BRP's Indianapolis Swan Song - Part 6
By Ian Wagstaff
We return to what now remained of the two BRP Indy cars. The colourful Carroll Horton, who had been a mechanic on Bobby Marshmann’s Lotus at the 500 in 1964 and on Al Miller’s similar car a year later, travelled from Indianapolis to Howard Gilbert’s raceshop to purchase what was now left of the two cars and their parts. It had been intended that one of the tubs should be used in the construction of a new car from Al-Craft Industries in Troy, Michigan. This never happened and later it was dumped outside to free up workshop space. Eventually, the tub was acquired by Martin Powers who had mistaken it for a Lotus; he sold it on to Walter Goodwin of Race Cars Restorations in Indianapolis who recognised it for what it really was, thanks to a United States Auto Club (USAC) number stamped on the tub. Meanwhile, the remains of the other car plus various parts remained in the loft at Carroll Horton’s business.
Now someone who must be regarded as a saviour of the BRP Indy cars, Thomas Acker of Largo, Florida, comes into the story. In 1984 he purchased five complete Indy cars from Horton as well as seven, dyno-time only Ford engines and all the BRP parts. Three years later, he was contacted by Goodwin, who informed him that he owned the other tub. This Acker duly purchased to bring the BRPs back together for restoration. In 1992 a tornado that swept through his shop threatened to destroy everything but thankfully the parts were undamaged.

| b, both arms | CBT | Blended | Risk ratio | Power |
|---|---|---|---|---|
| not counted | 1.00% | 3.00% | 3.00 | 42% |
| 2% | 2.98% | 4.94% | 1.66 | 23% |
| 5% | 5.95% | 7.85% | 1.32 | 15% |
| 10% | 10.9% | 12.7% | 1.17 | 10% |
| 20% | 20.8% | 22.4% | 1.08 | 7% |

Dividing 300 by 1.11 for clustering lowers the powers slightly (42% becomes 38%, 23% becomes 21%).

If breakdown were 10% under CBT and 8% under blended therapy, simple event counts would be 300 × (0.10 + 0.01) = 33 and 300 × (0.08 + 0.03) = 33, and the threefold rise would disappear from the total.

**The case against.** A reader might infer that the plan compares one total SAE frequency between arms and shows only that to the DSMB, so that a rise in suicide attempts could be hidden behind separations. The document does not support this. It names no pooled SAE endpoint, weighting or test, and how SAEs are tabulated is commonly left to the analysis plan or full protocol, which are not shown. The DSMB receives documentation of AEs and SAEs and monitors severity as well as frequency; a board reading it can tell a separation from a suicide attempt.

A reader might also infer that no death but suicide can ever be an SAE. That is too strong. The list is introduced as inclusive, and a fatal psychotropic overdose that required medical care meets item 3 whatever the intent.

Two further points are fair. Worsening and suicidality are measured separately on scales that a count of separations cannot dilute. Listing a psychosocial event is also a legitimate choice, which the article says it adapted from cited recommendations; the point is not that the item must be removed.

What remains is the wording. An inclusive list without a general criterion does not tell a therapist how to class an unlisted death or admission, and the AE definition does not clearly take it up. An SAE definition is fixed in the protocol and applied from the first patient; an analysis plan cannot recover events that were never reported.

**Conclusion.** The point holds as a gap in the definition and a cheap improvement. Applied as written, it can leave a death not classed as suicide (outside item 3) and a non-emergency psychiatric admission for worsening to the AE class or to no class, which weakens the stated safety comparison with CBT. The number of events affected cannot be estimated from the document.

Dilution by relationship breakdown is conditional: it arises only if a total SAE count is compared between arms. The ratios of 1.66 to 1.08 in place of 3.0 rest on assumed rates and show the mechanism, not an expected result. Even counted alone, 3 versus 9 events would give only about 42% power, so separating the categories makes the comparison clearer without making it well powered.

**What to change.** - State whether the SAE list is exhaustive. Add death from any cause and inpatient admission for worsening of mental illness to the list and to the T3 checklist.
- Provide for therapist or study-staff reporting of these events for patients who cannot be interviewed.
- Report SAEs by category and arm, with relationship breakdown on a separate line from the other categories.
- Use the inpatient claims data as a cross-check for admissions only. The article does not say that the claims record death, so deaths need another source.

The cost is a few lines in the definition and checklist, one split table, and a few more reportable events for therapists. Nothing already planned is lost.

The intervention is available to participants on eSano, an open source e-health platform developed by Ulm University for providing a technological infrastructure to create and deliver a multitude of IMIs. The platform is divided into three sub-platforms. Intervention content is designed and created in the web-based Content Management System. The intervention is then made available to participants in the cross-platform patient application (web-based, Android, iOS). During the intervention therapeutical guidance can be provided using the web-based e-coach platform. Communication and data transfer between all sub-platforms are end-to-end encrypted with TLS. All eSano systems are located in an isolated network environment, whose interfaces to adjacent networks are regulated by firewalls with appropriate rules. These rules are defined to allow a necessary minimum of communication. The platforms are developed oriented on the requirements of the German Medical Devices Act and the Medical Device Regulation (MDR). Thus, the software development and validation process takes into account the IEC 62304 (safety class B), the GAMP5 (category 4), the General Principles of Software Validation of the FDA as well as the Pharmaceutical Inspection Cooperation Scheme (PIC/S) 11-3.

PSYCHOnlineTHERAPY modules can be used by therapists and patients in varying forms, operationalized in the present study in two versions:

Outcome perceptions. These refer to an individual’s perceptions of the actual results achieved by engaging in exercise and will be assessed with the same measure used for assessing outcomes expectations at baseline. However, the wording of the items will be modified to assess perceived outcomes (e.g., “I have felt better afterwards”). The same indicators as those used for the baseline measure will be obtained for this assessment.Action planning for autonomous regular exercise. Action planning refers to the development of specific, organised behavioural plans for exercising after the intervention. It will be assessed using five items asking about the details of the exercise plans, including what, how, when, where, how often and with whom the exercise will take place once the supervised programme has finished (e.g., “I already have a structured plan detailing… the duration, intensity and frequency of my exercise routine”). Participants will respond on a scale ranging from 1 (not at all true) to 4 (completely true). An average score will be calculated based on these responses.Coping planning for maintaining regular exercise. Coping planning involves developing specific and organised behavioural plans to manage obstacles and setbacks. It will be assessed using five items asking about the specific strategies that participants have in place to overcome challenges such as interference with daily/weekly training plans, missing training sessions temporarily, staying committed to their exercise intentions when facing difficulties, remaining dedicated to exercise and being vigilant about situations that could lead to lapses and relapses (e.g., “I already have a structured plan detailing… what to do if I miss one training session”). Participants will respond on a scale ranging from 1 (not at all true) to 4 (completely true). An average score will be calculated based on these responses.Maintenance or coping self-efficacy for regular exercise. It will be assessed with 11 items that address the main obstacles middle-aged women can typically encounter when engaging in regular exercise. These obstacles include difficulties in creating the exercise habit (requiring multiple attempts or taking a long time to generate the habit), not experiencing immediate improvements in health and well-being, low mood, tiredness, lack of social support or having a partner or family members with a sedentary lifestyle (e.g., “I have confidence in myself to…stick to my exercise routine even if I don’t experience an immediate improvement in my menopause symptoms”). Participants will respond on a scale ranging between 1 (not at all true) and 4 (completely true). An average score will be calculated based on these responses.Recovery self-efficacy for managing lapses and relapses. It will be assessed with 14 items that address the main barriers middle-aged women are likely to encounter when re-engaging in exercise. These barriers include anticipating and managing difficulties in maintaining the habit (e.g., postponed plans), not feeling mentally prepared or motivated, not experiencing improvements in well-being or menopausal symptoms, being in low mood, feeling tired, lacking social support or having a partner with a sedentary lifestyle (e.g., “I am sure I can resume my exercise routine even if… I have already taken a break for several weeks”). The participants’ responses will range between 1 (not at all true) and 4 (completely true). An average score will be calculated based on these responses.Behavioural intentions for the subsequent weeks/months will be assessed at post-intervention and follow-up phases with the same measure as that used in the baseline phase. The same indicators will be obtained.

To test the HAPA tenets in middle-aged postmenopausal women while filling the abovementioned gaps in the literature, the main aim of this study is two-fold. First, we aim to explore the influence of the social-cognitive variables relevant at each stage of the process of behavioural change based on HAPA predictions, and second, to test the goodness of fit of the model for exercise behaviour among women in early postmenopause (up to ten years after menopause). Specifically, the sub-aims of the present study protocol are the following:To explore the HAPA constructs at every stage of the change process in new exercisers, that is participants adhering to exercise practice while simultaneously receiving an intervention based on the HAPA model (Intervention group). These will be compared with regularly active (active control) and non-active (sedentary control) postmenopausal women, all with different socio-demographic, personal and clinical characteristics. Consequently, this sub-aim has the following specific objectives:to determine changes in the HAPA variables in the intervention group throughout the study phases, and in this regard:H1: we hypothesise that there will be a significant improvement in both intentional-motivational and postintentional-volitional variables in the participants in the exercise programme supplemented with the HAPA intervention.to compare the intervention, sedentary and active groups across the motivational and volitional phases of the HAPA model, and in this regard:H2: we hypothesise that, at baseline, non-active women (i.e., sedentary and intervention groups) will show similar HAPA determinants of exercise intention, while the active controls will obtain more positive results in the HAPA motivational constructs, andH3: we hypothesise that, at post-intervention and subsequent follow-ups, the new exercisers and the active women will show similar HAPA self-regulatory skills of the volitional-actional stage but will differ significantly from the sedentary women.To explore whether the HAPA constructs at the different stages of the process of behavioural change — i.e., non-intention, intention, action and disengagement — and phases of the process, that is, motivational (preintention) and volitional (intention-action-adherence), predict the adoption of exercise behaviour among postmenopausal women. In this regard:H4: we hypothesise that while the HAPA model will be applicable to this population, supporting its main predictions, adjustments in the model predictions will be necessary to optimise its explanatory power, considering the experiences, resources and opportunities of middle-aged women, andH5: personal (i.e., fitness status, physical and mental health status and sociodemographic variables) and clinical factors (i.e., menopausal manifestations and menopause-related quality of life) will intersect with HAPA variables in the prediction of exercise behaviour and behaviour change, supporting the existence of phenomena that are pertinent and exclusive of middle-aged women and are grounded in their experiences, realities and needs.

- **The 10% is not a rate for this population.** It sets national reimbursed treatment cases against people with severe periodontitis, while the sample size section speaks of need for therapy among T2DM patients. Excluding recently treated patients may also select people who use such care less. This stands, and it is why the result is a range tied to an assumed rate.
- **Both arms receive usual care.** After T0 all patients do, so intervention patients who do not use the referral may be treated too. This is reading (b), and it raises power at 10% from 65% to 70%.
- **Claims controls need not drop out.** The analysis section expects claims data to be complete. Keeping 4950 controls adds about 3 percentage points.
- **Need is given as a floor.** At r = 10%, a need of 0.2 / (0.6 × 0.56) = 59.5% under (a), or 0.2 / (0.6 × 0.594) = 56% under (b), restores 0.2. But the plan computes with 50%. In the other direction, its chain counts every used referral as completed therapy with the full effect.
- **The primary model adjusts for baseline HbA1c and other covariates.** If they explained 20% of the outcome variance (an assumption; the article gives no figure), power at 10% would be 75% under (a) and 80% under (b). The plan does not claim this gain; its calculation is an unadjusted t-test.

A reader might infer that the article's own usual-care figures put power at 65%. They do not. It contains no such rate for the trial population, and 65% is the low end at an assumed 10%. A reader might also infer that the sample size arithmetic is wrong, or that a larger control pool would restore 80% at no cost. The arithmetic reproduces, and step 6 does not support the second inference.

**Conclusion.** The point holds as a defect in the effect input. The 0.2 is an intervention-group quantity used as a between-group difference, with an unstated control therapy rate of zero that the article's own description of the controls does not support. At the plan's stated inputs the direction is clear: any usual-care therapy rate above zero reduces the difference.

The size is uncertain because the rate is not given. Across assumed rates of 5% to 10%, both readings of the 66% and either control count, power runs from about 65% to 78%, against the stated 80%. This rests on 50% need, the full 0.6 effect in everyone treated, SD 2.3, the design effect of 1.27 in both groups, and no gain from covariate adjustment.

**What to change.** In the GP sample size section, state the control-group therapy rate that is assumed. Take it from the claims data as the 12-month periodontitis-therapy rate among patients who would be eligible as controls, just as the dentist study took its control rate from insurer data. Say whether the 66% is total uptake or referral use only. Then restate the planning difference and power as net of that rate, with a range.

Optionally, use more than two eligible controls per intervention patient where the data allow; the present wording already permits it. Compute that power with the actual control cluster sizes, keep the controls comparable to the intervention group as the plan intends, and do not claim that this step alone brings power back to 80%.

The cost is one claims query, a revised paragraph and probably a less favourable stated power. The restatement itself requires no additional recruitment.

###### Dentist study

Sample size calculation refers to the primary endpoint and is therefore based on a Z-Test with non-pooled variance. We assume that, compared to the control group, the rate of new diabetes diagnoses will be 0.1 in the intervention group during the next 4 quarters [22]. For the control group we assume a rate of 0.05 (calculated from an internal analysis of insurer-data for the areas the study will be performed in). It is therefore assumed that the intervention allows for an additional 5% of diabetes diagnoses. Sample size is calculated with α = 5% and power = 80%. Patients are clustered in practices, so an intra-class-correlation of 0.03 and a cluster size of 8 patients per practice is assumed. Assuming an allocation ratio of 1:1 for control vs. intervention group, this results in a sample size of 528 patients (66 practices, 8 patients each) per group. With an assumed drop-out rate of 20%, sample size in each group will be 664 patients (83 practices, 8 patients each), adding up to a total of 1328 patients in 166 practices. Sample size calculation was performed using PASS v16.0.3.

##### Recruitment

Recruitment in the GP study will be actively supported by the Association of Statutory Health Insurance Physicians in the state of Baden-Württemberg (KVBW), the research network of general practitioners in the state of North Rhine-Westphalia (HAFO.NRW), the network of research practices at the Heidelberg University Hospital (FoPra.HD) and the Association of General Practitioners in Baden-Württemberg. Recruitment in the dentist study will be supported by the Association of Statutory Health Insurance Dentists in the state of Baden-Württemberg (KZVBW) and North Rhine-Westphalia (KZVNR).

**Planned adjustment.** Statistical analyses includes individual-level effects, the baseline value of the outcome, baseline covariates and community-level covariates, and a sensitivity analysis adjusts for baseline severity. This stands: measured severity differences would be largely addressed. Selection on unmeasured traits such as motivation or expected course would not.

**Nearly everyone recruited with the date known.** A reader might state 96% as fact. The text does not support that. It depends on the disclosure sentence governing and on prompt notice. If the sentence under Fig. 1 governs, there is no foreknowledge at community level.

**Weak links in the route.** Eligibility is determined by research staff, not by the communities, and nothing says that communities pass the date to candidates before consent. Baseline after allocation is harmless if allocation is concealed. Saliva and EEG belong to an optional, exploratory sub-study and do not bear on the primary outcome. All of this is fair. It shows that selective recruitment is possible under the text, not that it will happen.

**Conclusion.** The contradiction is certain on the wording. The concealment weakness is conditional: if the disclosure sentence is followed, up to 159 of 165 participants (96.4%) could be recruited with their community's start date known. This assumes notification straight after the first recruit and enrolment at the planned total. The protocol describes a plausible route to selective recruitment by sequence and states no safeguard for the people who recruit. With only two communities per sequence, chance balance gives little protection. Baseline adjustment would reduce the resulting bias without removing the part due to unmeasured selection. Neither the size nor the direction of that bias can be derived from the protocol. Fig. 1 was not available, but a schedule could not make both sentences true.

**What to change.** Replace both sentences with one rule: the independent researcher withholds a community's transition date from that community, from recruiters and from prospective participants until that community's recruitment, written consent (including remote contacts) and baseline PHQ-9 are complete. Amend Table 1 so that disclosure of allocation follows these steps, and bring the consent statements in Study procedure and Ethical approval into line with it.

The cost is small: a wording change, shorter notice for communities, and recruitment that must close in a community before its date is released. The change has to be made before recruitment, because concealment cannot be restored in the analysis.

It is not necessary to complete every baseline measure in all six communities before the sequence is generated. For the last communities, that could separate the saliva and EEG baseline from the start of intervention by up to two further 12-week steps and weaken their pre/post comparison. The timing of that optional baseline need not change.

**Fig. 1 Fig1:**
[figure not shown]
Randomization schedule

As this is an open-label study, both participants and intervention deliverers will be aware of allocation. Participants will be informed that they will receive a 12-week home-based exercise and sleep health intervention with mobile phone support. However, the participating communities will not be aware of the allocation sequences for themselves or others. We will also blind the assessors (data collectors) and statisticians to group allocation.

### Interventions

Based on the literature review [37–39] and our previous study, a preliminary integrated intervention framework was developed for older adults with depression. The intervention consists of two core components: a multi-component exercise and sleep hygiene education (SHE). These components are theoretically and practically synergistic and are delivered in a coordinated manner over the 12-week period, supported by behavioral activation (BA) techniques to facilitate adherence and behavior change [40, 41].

Above: A tub with 1966/67 bodywork came into Thomas Acker’s possession. (Courtesy Thomas Acker)
Acker visited the then 84-year old Howard Gilbert in 2004 and spoke to Joe Bogosian, who had been on Gilbert’s team in 1966 and 1967, in search of advice. He also consulted George Woodward and purchased some technical drawings from him. Furthermore, he got in touch with Tony Robinson and Ken Gregory but was unable to agree a price for the blueprints.
Above & below: Steve Bonesteel tried to restore one of the cars on a very limited budget. (Courtesy Steve Bonesteel)
Five years later, Aubrey Green agreed to produce a set of new skins for one of the tubs. Unfortunately, because of a heart problem, Acker’s cardiologist advised him, as he put it, ‘Not to take on any long term projects,’ and what remained of the BRPs went to a major racecar collector Thomas Malloy. In effect, what Malloy acquired was a full tub in need of restoration plus many of the components such as the suspension and bulkhead fittings from the other car that was crashed by Amon.
Above: The original tags for the two BRP Indy cars (Courtesy Steve Francis)
Acker reckons that, of the 20 plus Indy cars that he has owned, the BRPs, despite being in the worst condition of any of them, were his favourites. He is full of respect for what the BRP team achieved. Acker’s heart condition improved and he did say that he was thinking of asking Malloy if he would sell them back. However, it was a Fresno-based restorer Steve Bonesteel who was next to acquire the remains of the two cars.